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  Home >> The Crusades >> The First Crusade >> Walter The Penniless


One who left early was a Frankish knight called Walter. You will sometimes see him referred to as Walter the Penniless, from which some infer that he was a poor knight. In truth, Walter's family name was Sans-Avoir and he was almost certainly not penniless. In any case, Walter left Cologne just after Easter 1096, with a few thousand followers.

Walter marched up the Rhine River, then up the Neckar River. From its headwaters is only a short trek overland to the Danube River. It appears that Walter's army had sufficient finances to pay their way. They passed through Germany and then through Hungary without incident. They crossed into Byzantine territory at Belgrade at the end of May. With no disruptions and delays, then, it took just over a month to go from Cologe to Belgrade.

The military commander at Belgrade was not expecting the Crusaders. Unsure as to what to do with several thousand armed Franks and Germans, he did what provincial commanders have long done: he sent back to the provincial governor for instructions. The provincial governor at Nish in turn what provincial governers have long done: he sent back to the capital for instructions.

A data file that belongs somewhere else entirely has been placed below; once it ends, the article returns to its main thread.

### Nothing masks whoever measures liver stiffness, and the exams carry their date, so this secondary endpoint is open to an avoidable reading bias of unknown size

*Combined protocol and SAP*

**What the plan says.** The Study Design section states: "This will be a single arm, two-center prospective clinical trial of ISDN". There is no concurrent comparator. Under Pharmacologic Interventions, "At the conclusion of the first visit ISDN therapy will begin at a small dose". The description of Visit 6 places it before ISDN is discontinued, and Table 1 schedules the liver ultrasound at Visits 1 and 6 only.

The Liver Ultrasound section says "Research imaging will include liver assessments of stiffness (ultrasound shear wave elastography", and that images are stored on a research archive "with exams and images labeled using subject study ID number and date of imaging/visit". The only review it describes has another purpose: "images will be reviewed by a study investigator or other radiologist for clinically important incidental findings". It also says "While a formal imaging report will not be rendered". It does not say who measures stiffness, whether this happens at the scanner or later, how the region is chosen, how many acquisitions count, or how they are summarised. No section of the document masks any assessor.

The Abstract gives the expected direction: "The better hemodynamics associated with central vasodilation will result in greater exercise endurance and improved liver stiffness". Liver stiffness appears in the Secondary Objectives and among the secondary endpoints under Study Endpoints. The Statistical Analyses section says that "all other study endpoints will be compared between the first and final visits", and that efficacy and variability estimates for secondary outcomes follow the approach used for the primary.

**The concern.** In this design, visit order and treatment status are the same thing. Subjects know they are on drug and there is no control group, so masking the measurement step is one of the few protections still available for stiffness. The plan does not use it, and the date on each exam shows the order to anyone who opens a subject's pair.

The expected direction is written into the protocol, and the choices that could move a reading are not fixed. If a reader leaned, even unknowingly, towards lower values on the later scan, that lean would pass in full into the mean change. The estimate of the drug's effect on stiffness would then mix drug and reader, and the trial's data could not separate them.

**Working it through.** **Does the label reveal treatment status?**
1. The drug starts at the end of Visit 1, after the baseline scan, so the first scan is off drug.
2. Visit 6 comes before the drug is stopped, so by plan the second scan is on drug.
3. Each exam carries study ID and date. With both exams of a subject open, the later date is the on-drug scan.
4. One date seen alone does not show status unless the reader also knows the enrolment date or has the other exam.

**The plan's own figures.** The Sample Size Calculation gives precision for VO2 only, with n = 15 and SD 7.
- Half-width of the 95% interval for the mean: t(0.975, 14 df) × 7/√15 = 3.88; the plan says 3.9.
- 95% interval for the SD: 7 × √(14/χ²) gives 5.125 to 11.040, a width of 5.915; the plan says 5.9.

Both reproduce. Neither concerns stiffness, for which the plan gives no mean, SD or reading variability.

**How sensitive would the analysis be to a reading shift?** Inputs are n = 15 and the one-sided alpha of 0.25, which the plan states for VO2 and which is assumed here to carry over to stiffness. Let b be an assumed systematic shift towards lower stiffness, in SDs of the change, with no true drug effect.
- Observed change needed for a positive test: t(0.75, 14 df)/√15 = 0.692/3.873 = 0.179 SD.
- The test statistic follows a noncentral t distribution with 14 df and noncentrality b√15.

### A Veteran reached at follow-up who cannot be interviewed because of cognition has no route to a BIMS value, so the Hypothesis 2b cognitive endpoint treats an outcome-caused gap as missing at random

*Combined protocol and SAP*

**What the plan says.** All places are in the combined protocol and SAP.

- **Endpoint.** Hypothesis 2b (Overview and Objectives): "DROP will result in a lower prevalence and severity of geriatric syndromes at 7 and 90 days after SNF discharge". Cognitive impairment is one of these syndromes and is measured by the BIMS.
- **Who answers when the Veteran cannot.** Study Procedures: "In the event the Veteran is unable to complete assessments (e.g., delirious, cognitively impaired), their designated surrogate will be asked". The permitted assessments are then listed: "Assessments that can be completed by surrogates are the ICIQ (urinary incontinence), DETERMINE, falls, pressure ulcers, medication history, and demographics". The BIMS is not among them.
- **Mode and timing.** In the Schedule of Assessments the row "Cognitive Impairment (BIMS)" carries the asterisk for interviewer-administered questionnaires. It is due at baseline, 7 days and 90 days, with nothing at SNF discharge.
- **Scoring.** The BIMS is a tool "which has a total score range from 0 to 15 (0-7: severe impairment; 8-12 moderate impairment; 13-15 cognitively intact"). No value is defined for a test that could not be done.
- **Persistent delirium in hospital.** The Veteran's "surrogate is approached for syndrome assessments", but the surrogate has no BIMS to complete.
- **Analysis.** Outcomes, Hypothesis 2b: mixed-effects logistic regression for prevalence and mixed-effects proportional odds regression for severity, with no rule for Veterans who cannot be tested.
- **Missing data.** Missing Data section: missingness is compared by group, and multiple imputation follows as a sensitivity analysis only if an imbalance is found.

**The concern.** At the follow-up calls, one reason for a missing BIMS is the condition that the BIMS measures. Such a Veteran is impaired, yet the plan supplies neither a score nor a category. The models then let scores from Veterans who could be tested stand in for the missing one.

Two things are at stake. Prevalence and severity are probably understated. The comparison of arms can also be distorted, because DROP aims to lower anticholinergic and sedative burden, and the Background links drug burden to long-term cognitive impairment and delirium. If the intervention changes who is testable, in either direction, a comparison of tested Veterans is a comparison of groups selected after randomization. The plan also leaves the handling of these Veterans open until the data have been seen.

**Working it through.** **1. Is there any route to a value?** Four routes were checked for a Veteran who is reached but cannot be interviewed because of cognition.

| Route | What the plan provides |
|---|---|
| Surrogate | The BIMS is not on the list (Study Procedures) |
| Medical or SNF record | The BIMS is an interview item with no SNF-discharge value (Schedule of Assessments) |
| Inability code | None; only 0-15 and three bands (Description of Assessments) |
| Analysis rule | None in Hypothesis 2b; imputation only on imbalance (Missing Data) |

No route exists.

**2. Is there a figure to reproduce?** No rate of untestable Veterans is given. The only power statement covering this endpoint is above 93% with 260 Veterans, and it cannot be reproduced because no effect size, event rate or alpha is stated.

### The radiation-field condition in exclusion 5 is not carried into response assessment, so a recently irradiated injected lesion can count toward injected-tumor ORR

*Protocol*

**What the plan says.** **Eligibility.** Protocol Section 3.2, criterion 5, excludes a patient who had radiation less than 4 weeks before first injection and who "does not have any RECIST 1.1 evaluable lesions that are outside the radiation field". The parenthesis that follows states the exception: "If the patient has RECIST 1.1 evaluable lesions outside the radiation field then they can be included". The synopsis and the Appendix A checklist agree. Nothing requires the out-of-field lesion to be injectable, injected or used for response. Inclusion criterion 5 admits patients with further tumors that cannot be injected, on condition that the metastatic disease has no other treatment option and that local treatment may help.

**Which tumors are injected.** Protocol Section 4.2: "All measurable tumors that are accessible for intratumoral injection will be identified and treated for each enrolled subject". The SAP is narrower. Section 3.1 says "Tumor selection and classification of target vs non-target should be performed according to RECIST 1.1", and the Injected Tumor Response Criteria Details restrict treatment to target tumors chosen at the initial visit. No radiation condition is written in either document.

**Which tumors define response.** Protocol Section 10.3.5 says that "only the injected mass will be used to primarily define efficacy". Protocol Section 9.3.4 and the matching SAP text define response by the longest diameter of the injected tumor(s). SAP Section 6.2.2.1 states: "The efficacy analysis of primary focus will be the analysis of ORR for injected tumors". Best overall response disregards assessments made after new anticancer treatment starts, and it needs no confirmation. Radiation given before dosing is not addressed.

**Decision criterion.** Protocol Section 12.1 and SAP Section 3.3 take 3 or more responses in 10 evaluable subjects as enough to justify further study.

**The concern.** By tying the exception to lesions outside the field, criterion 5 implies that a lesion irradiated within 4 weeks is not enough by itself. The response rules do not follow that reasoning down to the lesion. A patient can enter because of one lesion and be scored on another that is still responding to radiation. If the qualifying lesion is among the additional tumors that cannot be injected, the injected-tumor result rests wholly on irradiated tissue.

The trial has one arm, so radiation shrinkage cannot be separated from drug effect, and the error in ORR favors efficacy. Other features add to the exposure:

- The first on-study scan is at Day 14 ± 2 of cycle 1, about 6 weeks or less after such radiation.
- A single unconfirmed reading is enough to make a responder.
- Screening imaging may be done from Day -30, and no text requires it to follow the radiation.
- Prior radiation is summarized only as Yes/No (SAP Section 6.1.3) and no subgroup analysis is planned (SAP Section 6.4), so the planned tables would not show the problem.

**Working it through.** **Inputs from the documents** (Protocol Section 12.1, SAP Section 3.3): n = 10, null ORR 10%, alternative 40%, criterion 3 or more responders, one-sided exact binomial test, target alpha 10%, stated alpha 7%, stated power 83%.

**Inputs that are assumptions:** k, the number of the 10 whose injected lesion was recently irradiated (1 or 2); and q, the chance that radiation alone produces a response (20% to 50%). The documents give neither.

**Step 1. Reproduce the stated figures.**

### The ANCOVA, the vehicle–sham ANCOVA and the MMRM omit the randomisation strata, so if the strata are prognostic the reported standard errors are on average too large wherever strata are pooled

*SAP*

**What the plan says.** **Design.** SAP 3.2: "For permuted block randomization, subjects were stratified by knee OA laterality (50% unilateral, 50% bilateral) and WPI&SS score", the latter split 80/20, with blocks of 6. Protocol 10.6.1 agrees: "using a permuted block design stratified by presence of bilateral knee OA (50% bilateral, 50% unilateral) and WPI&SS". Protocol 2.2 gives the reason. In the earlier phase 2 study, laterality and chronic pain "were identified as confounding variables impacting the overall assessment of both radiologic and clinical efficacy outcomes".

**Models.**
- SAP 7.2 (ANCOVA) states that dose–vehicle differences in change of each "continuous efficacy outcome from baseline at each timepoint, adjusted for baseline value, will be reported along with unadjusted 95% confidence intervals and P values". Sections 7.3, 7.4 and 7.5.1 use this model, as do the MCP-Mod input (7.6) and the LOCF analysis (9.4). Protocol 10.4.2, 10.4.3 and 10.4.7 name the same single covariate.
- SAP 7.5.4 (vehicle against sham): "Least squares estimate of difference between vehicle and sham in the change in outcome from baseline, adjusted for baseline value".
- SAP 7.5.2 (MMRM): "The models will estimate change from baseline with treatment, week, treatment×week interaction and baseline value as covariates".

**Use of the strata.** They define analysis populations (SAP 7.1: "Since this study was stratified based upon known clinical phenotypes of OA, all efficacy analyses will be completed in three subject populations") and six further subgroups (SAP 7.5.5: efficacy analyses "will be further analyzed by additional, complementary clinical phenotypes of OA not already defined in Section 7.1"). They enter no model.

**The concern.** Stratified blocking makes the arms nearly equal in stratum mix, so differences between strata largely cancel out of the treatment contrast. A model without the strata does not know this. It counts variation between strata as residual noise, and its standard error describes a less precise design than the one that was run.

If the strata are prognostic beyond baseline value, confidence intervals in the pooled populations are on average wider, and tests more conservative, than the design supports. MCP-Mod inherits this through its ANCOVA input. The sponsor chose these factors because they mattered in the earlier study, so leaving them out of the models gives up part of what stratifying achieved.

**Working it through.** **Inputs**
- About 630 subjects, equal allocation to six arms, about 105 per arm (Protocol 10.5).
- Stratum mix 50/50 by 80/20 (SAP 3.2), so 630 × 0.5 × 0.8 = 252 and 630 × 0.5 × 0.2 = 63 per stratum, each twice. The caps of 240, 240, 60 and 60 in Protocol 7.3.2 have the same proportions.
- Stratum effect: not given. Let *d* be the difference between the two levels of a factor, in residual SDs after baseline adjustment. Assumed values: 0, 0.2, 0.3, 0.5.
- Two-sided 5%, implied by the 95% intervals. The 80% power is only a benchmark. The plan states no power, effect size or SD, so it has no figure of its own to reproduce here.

This may all sound like bureaucracy, but it had an immediate practical effect: shopping. Thousands of foreigners, with foreign currency and language, needed to have a special market set up. The granting of market privileges was a fundamental requirement for an army to pass peacefully through friendly territory. Refusal to grant a market was a standard way for a local power to tell the army to keep moving, that it was not welcome.

Belgrade had not exactly refused to grant a market, but the delay in waiting for instructions meant in fact there was no market. It did not take long before the Crusaders were running short on supplies and on patience. They began to take what they needed from the surrounding countryside, and Belgrade shut its gates. At a nearby town, sixteen knights were caught pillaging (they would have said "requisitioning"). The townspeople stripped them and hung their armor on the town walls as a warning to others.

Before the situation got out of hand, word arrived from Nish that the Crusaders should move on to that city. There the Crusaders acquired a Byzantine military escort. The Crusaders proceeded to Constantinople in good order, and Alexius Comnenus greeted them cordially. Walter was treated very well, even though he and his band were not really what the Emperor was expecting.

But Walter's band was nothing compared to what was coming, a little further up the road.

Belgrade is sacked -->

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